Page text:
Woodhouse said the students would be allowed to undertake the work if they were on working holiday visas, as Labour believed, but there were still questions about whether there had been breaches of employment law.
“What I am aware of is similar schemes to this have been investigated very seriously by the labour inspectorate because it is work masquerading as voluntary work, and I think that is also a question that should be asked of the Labour Party.”
Providing services for food and board counted as work under employment law, he said.
“Regardless of what visa they’re on, there are certainly questions about the nature of the work they’re doing and whether that meets the definition of employment.” . .
The Sweatshop boys and girls in Labour will be sweating over this.
Even if there is no immigration fraud, what they are doing is in direct contradiction of their immigration policy and their supposed role in protecting workers from exploitation.
The bond that links your true family is not one of blood, but of respect and joy in each other’s life. – Richard Bach who celebrates his 81st birthday today.
1180 First Battle of Uji, starting the Genpei War in Japan.
1280 – – The Battle of Moclín took place in the context of the Spanish Reconquista pitting the forces of the Kingdom of Castile against theEmirate of Granada. The battle resulted in a Granadian victory.
1314 First War of Scottish Independence The Battle of Bannockburn, south of Stirling, began.
1611 The mutinous crew of Henry Hudson‘s fourth voyage set Henry, his son and seven loyal crew members adrift in an open boat in what is now Hudson Bay; they were never heard from again.
1713 The French residents of Acadia were given one year to declare allegiance to Britain or leave Nova Scotia.
1757 Battle of Plassey – 3,000 British troops under Robert Clive defeated a 50,000 strong Indian army under Siraj Ud Daulah at Plassey.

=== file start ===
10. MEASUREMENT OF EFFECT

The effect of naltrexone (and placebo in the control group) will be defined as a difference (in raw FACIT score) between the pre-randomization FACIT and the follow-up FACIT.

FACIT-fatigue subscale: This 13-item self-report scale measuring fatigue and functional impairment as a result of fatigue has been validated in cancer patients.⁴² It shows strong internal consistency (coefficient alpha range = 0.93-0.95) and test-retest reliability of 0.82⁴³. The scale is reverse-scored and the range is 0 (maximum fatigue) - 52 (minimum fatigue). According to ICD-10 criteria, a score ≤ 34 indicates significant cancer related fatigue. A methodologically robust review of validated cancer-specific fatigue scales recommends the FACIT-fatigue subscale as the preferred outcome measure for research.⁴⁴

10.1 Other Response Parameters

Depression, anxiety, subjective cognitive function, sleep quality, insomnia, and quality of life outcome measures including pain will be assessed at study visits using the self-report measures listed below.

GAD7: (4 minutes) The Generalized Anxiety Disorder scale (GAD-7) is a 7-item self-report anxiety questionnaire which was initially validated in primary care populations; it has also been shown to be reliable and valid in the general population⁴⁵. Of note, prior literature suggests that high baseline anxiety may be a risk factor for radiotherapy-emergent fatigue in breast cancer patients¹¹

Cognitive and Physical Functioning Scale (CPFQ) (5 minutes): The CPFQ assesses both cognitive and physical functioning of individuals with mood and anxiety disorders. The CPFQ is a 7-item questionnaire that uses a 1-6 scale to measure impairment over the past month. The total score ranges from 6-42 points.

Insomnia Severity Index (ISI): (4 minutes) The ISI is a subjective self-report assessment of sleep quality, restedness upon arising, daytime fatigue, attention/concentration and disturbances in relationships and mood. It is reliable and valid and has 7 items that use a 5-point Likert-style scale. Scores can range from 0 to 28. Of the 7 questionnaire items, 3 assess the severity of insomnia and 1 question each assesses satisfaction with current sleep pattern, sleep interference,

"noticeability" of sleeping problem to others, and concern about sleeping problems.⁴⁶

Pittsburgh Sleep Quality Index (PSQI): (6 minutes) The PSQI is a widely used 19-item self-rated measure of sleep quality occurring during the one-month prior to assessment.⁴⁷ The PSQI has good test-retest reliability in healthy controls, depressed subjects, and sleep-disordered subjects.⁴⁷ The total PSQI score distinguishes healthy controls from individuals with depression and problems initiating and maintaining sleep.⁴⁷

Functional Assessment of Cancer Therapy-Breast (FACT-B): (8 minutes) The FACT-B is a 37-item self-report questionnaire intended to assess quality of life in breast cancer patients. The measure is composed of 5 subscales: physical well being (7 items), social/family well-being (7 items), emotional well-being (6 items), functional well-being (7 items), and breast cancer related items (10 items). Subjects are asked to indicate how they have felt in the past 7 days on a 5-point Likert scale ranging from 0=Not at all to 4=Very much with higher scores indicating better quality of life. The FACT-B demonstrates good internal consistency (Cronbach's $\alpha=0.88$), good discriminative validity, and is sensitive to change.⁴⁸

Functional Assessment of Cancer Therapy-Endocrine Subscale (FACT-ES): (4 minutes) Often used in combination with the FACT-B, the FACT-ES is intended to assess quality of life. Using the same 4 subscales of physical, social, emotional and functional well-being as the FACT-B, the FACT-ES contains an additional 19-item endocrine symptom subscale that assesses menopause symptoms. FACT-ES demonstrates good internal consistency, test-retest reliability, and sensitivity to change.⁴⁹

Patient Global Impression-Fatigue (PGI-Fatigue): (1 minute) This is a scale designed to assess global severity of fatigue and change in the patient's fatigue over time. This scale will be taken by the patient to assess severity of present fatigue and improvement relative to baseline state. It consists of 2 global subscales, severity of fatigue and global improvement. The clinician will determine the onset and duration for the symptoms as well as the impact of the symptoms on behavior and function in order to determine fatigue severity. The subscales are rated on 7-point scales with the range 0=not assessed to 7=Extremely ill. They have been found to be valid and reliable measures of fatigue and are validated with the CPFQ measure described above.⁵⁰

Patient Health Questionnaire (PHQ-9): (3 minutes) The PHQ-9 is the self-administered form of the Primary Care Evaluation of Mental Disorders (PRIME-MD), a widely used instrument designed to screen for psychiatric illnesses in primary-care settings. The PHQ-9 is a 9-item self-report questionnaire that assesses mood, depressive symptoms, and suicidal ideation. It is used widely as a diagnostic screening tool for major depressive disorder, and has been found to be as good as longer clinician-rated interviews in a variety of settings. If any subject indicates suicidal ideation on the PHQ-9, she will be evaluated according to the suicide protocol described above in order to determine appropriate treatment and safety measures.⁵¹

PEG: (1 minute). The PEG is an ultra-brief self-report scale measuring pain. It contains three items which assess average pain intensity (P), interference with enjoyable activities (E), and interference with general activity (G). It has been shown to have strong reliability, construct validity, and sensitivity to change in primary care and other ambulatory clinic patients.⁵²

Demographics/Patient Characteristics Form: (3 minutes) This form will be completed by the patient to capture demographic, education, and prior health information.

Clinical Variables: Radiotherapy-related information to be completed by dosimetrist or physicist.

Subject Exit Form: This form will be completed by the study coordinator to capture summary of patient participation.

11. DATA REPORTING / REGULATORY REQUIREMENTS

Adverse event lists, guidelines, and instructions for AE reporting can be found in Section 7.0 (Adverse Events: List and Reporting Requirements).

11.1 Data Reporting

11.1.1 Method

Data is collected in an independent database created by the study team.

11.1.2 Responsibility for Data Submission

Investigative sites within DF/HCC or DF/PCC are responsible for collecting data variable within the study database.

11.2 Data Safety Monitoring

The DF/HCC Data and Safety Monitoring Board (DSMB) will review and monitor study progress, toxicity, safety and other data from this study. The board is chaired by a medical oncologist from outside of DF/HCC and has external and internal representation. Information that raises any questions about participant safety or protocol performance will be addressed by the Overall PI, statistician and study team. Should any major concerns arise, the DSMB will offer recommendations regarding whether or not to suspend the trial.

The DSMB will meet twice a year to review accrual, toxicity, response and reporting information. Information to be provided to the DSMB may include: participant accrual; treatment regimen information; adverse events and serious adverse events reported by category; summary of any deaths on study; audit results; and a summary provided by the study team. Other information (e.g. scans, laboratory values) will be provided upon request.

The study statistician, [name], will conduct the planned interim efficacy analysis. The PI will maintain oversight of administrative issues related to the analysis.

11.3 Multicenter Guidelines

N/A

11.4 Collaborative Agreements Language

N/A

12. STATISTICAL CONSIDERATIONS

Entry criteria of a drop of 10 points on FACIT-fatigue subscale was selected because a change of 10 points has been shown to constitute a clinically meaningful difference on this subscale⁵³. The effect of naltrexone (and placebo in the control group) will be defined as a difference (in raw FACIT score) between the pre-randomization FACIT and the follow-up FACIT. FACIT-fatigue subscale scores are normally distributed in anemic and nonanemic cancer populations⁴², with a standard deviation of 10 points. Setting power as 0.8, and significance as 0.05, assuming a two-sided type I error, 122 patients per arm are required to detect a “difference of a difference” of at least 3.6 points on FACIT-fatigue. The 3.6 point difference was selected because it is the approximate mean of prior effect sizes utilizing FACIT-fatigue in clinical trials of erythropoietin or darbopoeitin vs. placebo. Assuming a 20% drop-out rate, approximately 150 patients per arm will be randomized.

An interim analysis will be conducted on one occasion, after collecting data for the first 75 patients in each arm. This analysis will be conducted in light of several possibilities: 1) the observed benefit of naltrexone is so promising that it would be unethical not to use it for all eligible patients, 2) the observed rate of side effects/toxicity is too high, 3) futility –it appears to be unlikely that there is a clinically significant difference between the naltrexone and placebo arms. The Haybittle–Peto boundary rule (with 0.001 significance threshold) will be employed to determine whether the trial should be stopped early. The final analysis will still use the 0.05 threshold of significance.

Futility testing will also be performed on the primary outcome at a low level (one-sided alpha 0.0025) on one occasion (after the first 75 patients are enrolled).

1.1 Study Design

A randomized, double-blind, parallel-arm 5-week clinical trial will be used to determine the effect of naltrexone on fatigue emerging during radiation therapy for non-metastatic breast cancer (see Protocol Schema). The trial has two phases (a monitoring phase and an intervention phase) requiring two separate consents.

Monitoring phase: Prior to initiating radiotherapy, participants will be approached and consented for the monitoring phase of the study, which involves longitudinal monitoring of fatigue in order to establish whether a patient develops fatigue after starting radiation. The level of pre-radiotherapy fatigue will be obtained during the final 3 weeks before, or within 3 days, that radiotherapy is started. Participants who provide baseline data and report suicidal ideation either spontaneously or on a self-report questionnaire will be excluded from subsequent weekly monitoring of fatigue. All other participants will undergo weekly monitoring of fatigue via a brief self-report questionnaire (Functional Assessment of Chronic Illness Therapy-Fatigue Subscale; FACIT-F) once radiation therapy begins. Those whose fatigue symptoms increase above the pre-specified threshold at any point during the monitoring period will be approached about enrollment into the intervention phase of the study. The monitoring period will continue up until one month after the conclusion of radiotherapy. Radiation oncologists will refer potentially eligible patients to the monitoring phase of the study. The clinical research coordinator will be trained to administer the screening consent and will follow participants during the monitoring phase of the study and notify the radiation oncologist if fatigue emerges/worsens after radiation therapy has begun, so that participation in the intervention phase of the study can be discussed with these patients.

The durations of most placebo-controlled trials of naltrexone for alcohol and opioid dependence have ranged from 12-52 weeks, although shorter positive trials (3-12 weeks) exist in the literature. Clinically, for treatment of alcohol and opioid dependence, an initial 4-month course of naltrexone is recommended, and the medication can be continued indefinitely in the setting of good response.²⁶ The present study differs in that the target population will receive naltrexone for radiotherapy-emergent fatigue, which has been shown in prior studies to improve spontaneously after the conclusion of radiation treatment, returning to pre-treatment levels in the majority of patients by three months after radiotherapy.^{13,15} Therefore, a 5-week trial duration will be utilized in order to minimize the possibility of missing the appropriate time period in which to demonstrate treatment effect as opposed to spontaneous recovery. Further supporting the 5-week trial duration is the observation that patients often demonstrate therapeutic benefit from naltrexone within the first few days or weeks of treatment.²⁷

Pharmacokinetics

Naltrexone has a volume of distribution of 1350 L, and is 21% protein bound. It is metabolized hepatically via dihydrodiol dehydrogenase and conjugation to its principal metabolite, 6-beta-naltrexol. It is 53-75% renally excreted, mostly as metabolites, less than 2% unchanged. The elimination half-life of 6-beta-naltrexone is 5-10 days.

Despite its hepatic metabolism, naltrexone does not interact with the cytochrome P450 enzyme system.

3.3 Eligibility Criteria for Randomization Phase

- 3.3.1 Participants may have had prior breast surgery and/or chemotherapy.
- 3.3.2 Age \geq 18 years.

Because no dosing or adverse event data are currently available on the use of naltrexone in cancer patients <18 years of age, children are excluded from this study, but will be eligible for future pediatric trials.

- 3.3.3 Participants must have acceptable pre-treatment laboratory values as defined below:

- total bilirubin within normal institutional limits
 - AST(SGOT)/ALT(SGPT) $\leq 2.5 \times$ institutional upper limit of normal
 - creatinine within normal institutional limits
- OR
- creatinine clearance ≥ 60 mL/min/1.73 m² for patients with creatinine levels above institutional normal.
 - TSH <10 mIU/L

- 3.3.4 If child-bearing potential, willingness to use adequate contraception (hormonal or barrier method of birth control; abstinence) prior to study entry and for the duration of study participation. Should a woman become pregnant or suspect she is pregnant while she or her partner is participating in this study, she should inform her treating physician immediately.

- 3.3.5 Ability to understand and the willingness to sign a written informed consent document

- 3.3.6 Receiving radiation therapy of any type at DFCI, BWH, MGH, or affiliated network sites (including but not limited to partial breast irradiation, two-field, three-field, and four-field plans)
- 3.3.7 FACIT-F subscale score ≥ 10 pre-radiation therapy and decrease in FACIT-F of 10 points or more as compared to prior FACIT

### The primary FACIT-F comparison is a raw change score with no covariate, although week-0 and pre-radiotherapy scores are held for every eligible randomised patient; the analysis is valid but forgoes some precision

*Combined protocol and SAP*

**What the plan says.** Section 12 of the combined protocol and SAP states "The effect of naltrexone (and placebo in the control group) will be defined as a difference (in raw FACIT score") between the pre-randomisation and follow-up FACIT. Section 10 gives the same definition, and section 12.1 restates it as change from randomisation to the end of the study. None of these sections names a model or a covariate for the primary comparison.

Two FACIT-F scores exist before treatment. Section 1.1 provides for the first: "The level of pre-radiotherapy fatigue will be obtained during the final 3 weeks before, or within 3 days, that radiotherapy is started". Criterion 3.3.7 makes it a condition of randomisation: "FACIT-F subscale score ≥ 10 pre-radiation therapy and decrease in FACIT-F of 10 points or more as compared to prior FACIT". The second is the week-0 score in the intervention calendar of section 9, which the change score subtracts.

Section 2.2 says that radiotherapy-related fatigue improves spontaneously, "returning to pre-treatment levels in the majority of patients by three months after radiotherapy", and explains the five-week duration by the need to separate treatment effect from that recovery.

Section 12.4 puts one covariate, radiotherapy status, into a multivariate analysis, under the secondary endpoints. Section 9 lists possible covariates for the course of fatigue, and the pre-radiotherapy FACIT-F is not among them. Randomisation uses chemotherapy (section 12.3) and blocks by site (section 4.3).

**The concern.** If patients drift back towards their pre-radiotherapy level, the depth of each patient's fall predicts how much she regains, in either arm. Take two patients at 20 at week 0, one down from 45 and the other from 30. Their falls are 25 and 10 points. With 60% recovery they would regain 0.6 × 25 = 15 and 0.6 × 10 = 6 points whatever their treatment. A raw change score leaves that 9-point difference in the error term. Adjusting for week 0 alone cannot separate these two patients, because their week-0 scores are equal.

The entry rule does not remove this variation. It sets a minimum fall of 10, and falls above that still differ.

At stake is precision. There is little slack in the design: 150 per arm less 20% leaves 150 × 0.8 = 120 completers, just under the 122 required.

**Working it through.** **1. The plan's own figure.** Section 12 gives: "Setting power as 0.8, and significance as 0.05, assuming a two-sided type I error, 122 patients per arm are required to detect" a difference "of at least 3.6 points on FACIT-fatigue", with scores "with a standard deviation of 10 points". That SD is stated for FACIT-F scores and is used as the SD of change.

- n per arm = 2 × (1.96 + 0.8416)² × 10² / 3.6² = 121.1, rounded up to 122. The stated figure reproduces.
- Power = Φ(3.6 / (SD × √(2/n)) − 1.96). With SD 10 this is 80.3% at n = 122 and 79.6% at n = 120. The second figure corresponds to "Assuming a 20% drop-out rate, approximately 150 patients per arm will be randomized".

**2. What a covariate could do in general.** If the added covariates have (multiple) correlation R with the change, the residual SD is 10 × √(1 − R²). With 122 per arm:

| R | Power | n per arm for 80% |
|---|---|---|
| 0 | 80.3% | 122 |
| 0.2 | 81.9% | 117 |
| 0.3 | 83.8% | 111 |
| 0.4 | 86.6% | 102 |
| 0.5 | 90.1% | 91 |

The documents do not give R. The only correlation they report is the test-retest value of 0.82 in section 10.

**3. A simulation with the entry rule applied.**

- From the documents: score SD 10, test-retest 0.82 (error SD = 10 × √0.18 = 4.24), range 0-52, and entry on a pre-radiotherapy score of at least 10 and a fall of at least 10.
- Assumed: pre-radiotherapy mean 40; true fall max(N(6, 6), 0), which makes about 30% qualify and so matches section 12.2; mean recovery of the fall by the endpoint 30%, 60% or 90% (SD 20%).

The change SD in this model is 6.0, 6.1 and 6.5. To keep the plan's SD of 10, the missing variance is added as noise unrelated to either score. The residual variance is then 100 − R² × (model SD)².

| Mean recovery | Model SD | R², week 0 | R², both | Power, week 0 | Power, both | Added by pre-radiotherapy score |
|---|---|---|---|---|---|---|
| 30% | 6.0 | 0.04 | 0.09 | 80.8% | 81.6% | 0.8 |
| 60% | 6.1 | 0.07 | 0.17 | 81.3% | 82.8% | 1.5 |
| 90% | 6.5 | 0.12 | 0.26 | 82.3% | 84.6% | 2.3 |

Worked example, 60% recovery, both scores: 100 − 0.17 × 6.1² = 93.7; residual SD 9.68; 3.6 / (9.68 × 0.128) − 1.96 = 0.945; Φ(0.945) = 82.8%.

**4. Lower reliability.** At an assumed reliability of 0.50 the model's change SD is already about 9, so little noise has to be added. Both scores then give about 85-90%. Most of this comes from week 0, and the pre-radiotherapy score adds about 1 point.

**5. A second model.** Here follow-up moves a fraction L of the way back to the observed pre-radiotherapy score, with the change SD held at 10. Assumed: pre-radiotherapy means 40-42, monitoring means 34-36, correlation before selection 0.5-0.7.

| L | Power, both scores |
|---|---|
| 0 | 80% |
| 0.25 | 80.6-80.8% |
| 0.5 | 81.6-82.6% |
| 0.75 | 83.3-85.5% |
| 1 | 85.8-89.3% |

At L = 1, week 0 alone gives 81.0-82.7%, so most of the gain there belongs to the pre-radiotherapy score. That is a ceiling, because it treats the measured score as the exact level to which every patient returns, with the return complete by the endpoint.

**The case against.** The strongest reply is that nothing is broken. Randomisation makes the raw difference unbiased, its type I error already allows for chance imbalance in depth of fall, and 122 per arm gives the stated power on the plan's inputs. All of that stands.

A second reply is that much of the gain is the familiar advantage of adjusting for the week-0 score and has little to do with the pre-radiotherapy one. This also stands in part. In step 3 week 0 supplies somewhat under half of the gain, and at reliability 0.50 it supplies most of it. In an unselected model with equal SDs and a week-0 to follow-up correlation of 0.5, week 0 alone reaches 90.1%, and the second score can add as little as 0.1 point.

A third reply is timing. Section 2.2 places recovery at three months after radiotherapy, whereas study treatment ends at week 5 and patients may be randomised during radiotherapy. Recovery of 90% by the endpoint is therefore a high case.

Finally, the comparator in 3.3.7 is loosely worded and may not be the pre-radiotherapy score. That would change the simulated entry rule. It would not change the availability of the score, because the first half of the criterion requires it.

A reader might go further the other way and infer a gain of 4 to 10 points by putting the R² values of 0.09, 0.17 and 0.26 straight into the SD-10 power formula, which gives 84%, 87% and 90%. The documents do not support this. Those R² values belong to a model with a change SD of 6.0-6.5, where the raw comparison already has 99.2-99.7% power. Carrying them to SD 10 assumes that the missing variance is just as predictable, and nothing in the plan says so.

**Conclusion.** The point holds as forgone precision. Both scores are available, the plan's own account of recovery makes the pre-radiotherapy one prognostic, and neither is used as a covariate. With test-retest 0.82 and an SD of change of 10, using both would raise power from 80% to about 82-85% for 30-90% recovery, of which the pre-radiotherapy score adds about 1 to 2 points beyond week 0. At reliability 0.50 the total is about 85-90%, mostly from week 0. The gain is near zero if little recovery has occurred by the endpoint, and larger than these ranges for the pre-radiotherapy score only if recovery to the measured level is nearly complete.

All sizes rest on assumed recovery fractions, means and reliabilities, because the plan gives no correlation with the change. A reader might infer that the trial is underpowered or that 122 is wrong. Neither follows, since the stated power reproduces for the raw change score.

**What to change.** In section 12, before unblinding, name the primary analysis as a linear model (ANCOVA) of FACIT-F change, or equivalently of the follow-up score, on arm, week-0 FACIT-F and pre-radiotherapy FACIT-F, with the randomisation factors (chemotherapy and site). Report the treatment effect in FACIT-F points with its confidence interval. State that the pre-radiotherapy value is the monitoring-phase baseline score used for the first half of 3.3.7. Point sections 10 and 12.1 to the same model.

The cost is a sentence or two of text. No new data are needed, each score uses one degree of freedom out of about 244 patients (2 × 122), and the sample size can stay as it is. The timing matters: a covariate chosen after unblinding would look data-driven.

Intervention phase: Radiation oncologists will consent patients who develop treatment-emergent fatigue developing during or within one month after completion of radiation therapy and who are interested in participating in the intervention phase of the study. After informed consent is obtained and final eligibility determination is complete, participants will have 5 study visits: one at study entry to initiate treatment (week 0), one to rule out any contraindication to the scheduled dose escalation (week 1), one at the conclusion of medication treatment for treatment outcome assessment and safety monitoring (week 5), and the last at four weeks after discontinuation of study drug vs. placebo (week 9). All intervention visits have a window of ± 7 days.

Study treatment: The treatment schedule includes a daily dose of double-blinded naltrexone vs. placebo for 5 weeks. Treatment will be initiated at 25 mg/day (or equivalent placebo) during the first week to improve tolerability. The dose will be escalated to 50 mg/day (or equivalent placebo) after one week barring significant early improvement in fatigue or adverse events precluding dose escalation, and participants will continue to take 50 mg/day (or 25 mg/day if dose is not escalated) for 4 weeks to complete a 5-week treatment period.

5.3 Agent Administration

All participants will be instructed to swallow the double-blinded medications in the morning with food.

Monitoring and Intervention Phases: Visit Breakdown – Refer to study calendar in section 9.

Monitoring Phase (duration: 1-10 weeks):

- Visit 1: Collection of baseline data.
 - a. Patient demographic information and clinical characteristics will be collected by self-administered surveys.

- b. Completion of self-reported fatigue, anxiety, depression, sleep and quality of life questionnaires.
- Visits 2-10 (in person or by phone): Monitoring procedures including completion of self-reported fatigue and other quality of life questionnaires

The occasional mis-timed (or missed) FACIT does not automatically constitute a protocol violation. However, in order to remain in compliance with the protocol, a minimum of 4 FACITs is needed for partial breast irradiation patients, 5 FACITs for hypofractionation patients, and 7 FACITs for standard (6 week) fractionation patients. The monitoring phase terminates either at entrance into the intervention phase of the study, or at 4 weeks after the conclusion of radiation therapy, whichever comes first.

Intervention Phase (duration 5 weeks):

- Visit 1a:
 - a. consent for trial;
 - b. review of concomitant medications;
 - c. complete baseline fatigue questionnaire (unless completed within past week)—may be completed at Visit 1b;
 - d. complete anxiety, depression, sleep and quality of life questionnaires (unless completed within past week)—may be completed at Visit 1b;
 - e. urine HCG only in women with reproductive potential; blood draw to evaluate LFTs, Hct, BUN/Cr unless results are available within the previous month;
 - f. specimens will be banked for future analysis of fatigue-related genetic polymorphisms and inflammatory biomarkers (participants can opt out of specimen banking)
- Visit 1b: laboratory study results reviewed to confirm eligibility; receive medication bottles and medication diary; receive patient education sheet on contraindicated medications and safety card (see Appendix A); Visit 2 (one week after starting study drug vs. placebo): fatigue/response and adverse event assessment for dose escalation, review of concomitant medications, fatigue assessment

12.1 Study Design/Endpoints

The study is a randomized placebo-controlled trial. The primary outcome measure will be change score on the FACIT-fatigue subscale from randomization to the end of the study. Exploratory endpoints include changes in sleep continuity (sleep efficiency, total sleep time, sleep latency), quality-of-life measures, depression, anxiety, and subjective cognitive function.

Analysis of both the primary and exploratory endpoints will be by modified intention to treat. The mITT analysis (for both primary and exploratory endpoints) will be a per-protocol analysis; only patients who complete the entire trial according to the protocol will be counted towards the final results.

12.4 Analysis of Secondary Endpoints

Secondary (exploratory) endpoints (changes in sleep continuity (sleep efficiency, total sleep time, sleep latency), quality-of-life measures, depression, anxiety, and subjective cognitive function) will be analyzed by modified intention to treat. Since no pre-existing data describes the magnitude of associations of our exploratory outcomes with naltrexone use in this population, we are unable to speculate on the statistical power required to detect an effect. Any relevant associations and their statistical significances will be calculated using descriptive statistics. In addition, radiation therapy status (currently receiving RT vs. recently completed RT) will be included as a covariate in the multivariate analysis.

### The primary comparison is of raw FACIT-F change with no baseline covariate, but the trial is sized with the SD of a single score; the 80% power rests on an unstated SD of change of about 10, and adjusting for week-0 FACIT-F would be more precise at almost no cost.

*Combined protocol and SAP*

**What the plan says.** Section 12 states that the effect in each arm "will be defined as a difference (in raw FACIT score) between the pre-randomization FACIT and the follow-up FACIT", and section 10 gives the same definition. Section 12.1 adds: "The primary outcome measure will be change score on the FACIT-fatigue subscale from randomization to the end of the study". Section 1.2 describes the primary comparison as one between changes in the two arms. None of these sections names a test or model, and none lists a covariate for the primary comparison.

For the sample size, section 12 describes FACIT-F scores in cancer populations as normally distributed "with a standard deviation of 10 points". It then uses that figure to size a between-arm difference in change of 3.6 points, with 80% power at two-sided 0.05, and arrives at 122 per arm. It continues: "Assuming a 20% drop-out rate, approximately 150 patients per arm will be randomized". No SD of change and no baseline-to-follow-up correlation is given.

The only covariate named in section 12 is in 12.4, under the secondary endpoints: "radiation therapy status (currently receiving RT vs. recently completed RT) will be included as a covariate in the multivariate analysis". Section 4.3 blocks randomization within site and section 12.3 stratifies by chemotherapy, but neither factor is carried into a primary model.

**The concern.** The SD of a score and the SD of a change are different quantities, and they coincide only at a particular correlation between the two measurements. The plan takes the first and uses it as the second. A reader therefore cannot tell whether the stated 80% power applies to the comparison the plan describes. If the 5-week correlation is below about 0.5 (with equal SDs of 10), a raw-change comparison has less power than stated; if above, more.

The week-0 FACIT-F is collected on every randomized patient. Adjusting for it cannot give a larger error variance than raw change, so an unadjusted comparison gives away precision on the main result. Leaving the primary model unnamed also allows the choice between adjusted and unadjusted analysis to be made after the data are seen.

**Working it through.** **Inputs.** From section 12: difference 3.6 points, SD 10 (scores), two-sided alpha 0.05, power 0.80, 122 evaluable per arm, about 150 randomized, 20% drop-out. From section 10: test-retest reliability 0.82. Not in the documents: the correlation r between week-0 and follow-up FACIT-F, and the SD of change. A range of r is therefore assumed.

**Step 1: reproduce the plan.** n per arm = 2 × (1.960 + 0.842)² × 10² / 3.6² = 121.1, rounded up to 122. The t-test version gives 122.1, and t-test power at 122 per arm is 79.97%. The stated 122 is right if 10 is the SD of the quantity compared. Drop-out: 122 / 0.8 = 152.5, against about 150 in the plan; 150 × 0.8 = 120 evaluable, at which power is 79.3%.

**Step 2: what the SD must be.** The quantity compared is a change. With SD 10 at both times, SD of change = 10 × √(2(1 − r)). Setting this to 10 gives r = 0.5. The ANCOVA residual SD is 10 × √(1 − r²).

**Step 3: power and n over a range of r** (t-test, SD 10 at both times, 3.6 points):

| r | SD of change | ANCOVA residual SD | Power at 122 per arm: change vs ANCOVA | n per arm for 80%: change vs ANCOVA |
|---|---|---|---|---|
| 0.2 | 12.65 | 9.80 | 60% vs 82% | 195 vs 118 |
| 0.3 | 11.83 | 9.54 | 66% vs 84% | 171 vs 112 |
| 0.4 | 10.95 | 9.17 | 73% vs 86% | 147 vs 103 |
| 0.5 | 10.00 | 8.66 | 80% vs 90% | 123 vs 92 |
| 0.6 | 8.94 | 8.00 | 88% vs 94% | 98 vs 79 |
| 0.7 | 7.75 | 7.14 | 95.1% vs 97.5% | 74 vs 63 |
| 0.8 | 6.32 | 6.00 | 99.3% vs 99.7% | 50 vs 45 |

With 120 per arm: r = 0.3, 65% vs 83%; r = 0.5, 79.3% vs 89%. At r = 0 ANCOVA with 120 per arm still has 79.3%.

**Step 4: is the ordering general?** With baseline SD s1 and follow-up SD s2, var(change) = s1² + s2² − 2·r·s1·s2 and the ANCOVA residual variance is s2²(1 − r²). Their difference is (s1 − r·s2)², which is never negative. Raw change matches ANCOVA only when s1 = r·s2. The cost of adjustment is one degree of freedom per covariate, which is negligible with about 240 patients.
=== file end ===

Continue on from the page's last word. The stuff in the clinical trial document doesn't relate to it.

1758 Seven Years’ War: Battle of Krefeld – British forces defeated French troops at Krefeld in Germany.
1760 – Seven Years’ War: Battle of Landeshut – Austria defeated Prussia.
1763 – Joséphine de Beauharnais, French wife of Napoleon I, was born (d. 1814).
1780 American Revolution: Battle of Springfield.
1794 Empress Catherine II of Russia granted Jews permission to settle in Kiev.
1812 War of 1812: Great Britain revoked the restrictions on American commerce, thus eliminating one of the chief reasons for going to war.
1812 – Napoleonic Wars: Napoleon I of France invaded Russia.
1860 The United States Congress established the Government Printing Office.
1894 King Edward VIII was born (d. 1972).
1917 In a game against the Washington Senators, Boston Red Sox pitcherErnie Shore retired 26 batters in a row after replacing Babe Ruth, who had been ejected for punching the umpire.
1919 Estonian Liberation War: The decisive defeat of German Freikorps (Baltische Landeswehr) forces in the Battle of Cesis (Võnnu lahing). This day is celebrated as Victory Day in Estonia.
1926 – Annette Mbaye d’Erneville, Senegalese writer, was born.
1929 – June Carter Cash, American singer-songwriter and actress (Carter Family and The Carter Sisters), was born (d. 2003).